Optical overlay metrology has been used for years as the baseline for overlay control, measuring an optical target in the scribe line with optimized design to best match the on-product overlay. However, matching the optical target overlay measurements to the real on-product overlay becomes a serious challenge for most advanced technology nodes and forces the industry to develop different or complementary solutions. To identify and better quantify the different, well-known overlay accuracy detractors, in this work we have used optical and state-of-the-art electron beam technologies (eBeam) to measure on-product and on-optical target overlay errors of a wafer processed at imec using 5 nm technology node design rules and intentionally introduced overlay skews of +10 and -10 nm in x and y axis. The overlay errors as measured by the SEM eBeam system, equipped with elluminator™ technology which enables fast see through measurements of overlay which has been compared with (X-sectional) STEM-HAADF reference overlay metrology data. The on-product and optical target SEM overlay measurements show very similar wafer maps, in line with the applied overlay errors during the lithography exposure step. eBeam and TEM data show excellent correlation for the on-product overlay errors and the eBeam data also reveal a significant bias of ~ 6 nm between on-product and on-target overlay errors. From these results it can be concluded that manufacturing of advanced devices which require accurate OPO control, will need new metrology strategies that combine eBeam and optical or, eventually, use only eBeam technologies to guarantee effective overlay control with sufficient accuracy.
Each of six scanning transmission electron microscope (STEM) system alignments were characterized with a sensitivity test to better understand the impact of the alignment on microscope automation for acquisition and metrology. The upper and lower limits of the alignment sensitivity combined with the accuracy of the automated system alignments are used to determine the process capability index (Cpk). The primary limiting factor for the alignment sensitivity was passing the metrology dynamic precision criteria of <0.3nm. Strong alignment offset showed impact on the autofunction robustness, but was marginal in comparison to the metrology sensitivity. All six of the STEM system alignments resulted in Cpk values greater than 1.3, supporting a three sigma quality process. Based on these results, criteria can be defined for alignment offset limits that will trigger automated preventative maintenance (APM) re-alignments and ensure that automated STEM metrology will meet the accuracy and precision requirements for adequate process control.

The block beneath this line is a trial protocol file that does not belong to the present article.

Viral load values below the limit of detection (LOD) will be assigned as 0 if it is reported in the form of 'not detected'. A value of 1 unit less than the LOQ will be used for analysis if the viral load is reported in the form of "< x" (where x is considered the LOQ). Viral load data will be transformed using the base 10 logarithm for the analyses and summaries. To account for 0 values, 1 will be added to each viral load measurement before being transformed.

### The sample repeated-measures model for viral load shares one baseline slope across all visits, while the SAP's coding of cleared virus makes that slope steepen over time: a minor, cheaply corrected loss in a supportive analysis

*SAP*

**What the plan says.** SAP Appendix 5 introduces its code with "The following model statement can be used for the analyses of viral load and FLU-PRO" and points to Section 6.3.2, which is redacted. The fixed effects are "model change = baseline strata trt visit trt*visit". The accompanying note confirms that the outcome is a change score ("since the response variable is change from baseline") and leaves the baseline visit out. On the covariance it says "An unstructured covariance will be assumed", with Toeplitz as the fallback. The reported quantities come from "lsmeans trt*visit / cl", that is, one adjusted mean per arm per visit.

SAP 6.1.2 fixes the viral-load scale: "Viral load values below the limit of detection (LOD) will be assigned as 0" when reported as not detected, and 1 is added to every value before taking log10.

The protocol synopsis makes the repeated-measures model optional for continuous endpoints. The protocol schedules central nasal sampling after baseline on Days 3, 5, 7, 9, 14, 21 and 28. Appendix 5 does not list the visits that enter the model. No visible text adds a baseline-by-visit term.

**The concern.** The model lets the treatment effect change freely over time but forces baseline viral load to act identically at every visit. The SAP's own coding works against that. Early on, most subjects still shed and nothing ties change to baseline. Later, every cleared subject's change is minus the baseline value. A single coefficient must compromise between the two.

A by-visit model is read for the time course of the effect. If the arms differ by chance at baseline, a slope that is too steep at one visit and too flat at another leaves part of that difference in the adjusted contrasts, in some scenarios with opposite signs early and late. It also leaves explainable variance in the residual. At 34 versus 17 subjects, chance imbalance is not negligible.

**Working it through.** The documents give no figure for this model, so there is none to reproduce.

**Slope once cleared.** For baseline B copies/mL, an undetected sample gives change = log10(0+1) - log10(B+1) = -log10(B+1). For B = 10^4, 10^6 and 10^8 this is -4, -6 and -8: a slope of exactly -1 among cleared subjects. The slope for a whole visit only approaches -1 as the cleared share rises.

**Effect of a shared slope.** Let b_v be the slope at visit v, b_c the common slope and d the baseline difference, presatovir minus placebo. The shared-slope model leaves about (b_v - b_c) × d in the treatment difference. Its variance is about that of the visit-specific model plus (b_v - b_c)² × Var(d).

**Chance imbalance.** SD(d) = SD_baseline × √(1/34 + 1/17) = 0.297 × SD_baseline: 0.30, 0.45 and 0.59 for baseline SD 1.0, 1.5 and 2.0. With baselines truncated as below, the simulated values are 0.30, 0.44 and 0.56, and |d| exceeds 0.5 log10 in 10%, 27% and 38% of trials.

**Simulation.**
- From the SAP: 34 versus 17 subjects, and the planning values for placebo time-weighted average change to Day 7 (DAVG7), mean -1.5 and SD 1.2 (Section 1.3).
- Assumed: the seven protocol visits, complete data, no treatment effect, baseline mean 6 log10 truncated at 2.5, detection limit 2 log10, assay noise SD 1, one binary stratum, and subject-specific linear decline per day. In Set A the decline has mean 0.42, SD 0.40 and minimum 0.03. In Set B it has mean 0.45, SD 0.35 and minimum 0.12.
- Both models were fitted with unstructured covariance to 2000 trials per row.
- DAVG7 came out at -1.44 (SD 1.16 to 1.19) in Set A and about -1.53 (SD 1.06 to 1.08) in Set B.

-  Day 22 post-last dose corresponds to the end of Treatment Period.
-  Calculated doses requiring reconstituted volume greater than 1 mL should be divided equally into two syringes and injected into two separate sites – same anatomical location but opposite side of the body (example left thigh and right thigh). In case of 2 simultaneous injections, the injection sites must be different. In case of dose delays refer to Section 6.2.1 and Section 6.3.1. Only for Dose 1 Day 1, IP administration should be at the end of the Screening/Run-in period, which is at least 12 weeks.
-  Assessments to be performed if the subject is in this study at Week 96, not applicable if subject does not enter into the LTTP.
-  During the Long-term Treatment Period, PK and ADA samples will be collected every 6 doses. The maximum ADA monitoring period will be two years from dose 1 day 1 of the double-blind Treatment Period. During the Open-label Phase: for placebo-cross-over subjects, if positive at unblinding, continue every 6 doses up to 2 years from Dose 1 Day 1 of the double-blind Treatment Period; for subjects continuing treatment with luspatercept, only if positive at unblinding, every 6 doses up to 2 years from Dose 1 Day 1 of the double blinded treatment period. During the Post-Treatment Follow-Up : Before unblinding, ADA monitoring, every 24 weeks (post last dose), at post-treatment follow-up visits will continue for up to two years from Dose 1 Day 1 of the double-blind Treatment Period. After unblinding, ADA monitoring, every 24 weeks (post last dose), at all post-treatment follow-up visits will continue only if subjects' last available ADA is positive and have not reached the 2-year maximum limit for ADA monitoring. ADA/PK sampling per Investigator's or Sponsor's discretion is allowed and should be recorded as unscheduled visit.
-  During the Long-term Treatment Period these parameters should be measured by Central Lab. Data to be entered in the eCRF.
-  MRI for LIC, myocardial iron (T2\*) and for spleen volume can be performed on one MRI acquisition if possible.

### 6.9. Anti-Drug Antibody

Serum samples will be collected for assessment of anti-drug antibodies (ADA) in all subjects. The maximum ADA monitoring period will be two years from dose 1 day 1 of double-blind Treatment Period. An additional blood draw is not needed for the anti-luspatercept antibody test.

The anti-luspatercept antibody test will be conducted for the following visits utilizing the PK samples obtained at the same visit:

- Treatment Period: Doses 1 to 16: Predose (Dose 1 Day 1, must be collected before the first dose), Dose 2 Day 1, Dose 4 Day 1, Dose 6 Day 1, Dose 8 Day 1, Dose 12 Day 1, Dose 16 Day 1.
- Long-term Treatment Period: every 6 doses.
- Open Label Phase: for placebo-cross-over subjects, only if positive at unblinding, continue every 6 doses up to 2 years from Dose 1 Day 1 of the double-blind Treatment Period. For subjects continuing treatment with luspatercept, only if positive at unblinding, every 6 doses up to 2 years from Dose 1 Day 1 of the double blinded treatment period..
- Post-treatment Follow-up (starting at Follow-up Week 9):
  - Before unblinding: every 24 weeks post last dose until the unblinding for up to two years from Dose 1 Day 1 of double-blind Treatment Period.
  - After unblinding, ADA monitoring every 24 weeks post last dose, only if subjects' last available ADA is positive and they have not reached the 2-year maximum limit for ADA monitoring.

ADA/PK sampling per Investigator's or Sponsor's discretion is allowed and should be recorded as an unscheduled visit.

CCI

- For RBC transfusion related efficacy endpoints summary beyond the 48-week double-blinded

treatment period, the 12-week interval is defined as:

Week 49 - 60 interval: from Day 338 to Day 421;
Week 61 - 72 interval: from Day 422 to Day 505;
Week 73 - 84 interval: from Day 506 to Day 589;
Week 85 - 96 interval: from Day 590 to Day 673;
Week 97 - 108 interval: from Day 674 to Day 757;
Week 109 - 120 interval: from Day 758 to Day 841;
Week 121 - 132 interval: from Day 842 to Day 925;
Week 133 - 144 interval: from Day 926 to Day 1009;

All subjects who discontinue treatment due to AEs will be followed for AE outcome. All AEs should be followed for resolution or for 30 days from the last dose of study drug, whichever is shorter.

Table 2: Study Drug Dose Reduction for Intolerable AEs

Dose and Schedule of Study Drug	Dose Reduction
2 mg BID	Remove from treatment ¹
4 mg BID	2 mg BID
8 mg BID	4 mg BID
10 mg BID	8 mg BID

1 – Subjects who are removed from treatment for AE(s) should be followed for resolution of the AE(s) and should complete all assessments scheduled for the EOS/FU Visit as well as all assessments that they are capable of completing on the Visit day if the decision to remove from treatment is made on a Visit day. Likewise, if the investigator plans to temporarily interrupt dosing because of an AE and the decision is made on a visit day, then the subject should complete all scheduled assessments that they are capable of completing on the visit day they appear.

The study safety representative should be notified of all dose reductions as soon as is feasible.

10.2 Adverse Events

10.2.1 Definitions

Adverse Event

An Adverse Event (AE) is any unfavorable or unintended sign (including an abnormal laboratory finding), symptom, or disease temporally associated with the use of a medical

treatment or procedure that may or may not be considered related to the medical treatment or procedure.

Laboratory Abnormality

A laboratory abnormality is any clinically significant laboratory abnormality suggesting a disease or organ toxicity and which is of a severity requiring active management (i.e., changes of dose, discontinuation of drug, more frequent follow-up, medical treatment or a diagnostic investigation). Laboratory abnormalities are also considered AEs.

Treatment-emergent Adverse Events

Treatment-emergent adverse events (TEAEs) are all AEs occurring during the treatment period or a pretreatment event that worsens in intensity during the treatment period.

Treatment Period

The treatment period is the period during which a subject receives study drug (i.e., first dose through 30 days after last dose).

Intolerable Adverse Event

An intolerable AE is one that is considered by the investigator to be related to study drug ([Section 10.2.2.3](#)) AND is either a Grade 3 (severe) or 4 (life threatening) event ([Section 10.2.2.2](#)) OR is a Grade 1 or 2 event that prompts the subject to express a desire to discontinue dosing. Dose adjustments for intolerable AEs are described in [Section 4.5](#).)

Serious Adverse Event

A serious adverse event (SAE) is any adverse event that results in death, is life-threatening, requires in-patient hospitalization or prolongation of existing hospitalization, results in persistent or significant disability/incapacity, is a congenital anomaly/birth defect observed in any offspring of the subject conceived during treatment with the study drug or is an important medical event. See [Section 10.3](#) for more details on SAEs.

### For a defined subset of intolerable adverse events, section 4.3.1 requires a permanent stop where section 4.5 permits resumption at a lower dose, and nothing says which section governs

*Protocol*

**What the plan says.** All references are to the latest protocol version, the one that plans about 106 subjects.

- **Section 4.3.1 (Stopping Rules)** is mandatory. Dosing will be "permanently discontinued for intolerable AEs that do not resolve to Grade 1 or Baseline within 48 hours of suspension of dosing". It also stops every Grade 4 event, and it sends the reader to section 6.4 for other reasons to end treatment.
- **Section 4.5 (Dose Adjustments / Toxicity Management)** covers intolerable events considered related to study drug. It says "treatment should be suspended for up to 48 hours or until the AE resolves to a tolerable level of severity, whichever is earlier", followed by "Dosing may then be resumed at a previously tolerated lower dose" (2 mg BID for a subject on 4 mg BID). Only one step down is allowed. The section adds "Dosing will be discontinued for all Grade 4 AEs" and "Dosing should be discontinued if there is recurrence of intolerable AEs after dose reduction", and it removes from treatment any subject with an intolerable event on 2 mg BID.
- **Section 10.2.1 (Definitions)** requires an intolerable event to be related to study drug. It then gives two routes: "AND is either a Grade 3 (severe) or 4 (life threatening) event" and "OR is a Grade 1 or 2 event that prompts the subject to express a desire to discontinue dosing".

Metrology of 3D NAND device architecture is challenging due to structural complexity, low signal to noise and contrast to noise ratio in the electron micrographs. Efficient, automated tools that can measure critical dimensions of 3D NAND in electron micrographs can be a part of solution for process monitoring, uniformity control and structural modelling through OCD, CD-SEM, e-beam tech., etc. In this paper we present an automated technique based on a snake algorithm in a multi-stage, scale-space framework to delineate continuous interfaces between different materials/layers of 3D NAND cells. The snake algorithm takes an initial contour and forces the initial contours to move and deform towards the interface between different material layers using an iterative energy minimization process while preserving the continuity and smoothness of the contour. At the end of energy minimization, the interface between different materials such as central hole, core silicon oxide, poly silicon, tunneling silicon oxide, silicon nitride with storage function, blocking silicon oxide, outer metal layers, etc., are delineated and marked by labelled contours. Prior knowledge, if available, about the number of material-layers and approximate distance between them can be used to improve the efficiency of the process. The proposed method transforms the micrograph into a digital metrology image where critical dimensions such as thickness of the materials, shape of the material layers, etc., can be automatically measured. The additional information provided by continuous contours can be used with ‘Big Data’ analytics to uncover patterns, variations, and outliers that may go unnoticed in discrete measurement data.